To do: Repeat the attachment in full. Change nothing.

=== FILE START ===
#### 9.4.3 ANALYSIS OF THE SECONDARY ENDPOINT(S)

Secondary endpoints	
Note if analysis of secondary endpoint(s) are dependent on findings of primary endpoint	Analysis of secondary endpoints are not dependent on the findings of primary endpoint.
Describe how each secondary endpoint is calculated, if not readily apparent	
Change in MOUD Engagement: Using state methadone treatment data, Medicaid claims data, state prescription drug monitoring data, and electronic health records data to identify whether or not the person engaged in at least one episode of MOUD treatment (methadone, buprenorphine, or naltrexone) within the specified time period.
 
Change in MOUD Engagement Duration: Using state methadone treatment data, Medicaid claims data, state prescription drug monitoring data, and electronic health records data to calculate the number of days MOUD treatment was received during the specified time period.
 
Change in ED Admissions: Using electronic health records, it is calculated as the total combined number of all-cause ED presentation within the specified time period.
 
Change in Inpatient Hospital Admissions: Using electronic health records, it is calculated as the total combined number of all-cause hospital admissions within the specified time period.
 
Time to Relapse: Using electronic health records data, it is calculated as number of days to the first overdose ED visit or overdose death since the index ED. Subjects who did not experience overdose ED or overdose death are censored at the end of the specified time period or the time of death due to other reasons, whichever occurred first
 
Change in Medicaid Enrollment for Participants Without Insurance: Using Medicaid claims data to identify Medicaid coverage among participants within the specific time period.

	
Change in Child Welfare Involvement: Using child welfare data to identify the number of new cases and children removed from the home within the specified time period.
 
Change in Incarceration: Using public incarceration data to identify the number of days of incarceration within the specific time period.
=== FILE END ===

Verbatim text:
#### 9.4.3 ANALYSIS OF THE SECONDARY ENDPOINT(S)

Secondary endpoints	
Note if analysis of secondary endpoint(s) are dependent on findings of primary endpoint	Analysis of secondary endpoints are not dependent on the findings of primary endpoint.
Describe how each secondary endpoint is calculated, if not readily apparent	
Change in MOUD Engagement: Using state methadone treatment data, Medicaid claims data, state prescription drug monitoring data, and electronic health records data to identify whether or not the person engaged in at least one episode of MOUD treatment (methadone, buprenorphine, or naltrexone) within the specified time period.
 
Change in MOUD Engagement Duration: Using state methadone treatment data, Medicaid claims data, state prescription drug monitoring data, and electronic health records data to calculate the number of days MOUD treatment was received during the specified time period.
 
Change in ED Admissions: Using electronic health records, it is calculated as the total combined number of all-cause ED presentation within the specified time period.
 
Change in Inpatient Hospital Admissions: Using electronic health records, it is calculated as the total combined number of all-cause hospital admissions within the specified time period.
 
Time to Relapse: Using electronic health records data, it is calculated as number of days to the first overdose ED visit or overdose death since the index ED. Subjects who did not experience overdose ED or overdose death are censored at the end of the specified time period or the time of death due to other reasons, whichever occurred first
 
Change in Medicaid Enrollment for Participants Without Insurance: Using Medicaid claims data to identify Medicaid coverage among participants within the specific time period.

	
Change in Child Welfare Involvement: Using child welfare data to identify the number of new cases and children removed from the home within the specified time period.
 
Change in Incarceration: Using public incarceration data to identify the number of days of incarceration within the specific time period.